The Rivers of California
Networks of River systems, watersheds, ecosystems that have been tracing the land of this golden place long before the coming of all life – forever eroding their canyons, forever the same – individual spirits who prints in light define this place as much as any other piece of its topography.
Within California’s rugged borders, approximately ninety major rivers claim nearly a quarter of a million miles of running water. Ancient Rivers of Gold, those of which originating in the Sierra Nevada hold mysterious origins in volcanic narratives, millions of years ago. Others, directly reaching the sea, hold the home waters to historical runs of Steelhead and Pacific Salmon, seemingly infinite in their capacity to remember their lineage. Whatever their peripheral cause and bounty, the rivers of California, veins for the larger, living entity, sustain all life here in the land of fire forests, sage mountains and ranges of light. click map to enlarge
Key to the above map
- Scott River through the Marble Mountains
- Water systems of the Modoc Plateau, including Goose Lake and the Clear Lake Reservoir
- The Trinity River, The Mad River, and the Van Dureen River
- The three forks of the American River
- East of the Sierra – the Great Basin River systems: The Walker River, The Carson River and Mono Lake
- Lake Tahoe and The Truckee River
- Lake Berryessa and Putah Creek and the Yolo Watershed
- The San Joaquin River from its source in the Sierra
- The Kaweah-Tule River network
- The Los Angeles Watershed, including the Los Angeles River, The San Gabriel River and the Santa Ana River
- Colorado River Wash network
- San Felipe Creek network
- The Mojave River from The San Bernadino Mountains to Soda Lake the Afton Canyon
- Cadiz Valley intermittent river systems through the Old Woman Mountains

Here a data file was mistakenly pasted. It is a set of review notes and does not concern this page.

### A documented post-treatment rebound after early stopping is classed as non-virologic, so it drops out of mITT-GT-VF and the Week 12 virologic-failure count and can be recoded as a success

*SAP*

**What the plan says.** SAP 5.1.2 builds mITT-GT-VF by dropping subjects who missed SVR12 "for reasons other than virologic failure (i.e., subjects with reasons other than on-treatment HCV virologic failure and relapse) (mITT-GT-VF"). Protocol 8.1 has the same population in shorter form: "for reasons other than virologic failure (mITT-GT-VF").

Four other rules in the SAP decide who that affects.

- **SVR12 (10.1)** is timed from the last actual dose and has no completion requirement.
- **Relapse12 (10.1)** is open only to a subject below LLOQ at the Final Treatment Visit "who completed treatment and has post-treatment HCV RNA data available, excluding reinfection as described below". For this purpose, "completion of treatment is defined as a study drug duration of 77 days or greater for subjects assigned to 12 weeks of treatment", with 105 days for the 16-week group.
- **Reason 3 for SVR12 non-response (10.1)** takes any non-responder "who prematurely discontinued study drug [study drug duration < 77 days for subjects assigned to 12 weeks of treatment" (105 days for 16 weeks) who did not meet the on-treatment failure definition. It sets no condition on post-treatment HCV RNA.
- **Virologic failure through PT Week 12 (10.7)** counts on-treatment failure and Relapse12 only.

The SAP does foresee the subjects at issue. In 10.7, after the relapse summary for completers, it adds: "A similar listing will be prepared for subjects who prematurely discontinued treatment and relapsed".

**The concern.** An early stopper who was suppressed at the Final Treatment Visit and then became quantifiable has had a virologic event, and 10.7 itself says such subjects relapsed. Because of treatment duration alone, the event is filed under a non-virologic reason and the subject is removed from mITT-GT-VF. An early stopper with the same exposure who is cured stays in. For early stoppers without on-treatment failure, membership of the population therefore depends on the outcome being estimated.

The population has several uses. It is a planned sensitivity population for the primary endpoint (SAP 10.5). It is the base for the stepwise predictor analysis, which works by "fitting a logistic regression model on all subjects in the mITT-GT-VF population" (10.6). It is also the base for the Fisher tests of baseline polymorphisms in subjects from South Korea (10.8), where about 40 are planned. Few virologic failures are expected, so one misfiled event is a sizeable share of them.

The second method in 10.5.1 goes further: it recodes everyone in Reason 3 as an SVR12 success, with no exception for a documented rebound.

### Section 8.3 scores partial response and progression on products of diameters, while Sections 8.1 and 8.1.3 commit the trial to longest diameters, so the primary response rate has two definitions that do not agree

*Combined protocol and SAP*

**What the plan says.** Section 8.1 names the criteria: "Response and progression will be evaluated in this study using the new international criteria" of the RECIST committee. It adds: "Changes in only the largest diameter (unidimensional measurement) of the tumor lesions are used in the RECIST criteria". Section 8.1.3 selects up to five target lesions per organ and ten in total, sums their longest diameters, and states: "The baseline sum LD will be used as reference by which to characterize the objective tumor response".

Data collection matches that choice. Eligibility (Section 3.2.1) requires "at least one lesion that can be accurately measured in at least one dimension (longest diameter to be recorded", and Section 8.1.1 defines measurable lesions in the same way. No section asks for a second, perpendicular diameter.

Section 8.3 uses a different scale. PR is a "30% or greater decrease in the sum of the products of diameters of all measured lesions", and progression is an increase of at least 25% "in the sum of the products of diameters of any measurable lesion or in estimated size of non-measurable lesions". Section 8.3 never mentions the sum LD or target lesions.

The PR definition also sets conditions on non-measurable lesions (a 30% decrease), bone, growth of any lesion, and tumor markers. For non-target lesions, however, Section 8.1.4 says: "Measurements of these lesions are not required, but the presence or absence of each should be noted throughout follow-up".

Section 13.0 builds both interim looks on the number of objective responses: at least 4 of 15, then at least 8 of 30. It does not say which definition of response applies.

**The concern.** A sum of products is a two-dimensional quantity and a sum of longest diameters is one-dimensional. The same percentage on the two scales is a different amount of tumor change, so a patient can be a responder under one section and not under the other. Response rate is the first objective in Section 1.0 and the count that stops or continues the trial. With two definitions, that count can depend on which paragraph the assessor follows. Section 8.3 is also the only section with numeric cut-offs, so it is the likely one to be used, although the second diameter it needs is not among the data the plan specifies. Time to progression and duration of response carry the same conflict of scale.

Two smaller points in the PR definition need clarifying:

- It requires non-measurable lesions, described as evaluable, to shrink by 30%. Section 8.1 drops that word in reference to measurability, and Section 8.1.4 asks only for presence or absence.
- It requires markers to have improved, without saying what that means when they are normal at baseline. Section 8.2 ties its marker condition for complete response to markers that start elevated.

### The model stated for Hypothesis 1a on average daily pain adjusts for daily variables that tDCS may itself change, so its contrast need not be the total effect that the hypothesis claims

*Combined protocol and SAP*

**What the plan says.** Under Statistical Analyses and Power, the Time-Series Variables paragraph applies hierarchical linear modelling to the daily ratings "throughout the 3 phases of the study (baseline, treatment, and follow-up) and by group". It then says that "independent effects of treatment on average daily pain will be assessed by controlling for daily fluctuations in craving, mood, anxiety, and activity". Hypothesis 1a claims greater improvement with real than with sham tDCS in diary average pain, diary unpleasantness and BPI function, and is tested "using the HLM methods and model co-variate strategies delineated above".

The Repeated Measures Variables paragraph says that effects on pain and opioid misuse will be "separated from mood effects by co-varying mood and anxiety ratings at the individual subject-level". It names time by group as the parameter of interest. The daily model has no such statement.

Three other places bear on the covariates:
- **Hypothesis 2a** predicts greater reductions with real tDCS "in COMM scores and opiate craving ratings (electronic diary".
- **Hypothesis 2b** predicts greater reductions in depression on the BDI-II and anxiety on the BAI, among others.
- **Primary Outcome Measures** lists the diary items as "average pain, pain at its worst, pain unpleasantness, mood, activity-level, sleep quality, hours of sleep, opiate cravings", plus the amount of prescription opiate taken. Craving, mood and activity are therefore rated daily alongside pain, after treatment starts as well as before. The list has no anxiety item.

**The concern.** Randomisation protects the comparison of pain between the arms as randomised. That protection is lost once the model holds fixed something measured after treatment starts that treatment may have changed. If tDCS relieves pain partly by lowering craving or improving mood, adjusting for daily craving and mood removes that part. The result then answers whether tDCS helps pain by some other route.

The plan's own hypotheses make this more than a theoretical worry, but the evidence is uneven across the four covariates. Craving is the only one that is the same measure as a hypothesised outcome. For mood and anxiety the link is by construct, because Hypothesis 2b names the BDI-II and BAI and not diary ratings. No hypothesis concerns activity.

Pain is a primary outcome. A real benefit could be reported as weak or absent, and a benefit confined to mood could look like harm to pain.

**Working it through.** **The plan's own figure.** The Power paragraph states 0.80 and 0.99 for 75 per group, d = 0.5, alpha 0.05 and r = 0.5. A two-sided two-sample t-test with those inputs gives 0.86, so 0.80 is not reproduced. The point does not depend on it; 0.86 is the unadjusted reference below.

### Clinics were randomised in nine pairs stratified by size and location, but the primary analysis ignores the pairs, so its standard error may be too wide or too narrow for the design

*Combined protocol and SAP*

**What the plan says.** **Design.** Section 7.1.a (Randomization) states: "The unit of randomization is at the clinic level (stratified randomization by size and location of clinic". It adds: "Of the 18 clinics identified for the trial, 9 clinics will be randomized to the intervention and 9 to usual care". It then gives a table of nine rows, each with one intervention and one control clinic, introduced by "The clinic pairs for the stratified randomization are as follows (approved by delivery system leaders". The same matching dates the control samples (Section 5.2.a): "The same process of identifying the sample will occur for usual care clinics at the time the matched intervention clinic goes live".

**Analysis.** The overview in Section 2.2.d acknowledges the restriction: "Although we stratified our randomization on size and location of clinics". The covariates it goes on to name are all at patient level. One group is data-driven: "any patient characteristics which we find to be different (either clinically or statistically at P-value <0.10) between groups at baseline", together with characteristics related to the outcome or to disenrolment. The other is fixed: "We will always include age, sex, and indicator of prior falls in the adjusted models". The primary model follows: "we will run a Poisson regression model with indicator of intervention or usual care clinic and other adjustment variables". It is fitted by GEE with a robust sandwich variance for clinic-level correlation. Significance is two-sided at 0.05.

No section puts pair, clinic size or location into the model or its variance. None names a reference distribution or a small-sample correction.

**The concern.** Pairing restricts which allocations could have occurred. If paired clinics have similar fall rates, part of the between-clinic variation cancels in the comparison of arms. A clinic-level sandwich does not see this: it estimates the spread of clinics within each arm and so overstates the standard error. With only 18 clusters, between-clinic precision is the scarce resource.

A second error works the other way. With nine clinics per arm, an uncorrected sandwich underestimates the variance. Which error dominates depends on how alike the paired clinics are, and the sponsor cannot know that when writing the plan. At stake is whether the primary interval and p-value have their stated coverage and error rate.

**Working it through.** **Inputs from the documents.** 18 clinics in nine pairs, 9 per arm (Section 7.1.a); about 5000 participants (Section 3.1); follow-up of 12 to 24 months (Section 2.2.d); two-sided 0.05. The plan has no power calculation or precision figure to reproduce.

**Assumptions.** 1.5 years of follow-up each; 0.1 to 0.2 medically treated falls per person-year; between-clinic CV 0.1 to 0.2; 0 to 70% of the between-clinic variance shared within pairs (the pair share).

- The Colorado River, the southeastern border of California
The Hydrological regions of California – How the rain falls
click map to enlarge
a map of the ten hydrological regions of California, showing percentages and measurements of average annual surface rainfall.
There have been nine major droughts in California since 1900. Each major droughts lasts an average of three years.
Water Storage & Distribution in California
California’s interconnected water system serves over 30 million people and irrigates over 5,680,000 acres of farmland; it manages over 40,000,000 acre feet of water per year.
An acre-foot is a unit of volume commonly used in reference to large-scale water resources. An acre-foot is defined as the volume of one acre of surface area to a depth of one foot. As a rule of thumb, in U.S. water management, one acre-foot is taken to be the planned water usage of a suburban family household, annually. One acre-foot/year is approximately 893 gallons per day.
Groundwater is a critical element of the California water supply. During a normal year, 30% of the state’s water supply comes from groundwater. In times of intense drought, groundwater consumption can rise to 60% or more. Over 850,000 acre feet of water is stored in California’s 450 known groundwater reservoirs. click map to enlarge
Map including the nine major water storage projects, all of which are in Northern California, each of which house more than 1.5 million acre feet of water. Map also includes major canal networks. note: There are over 1,400 named dams and 1,300 named reservoirs in the state of California.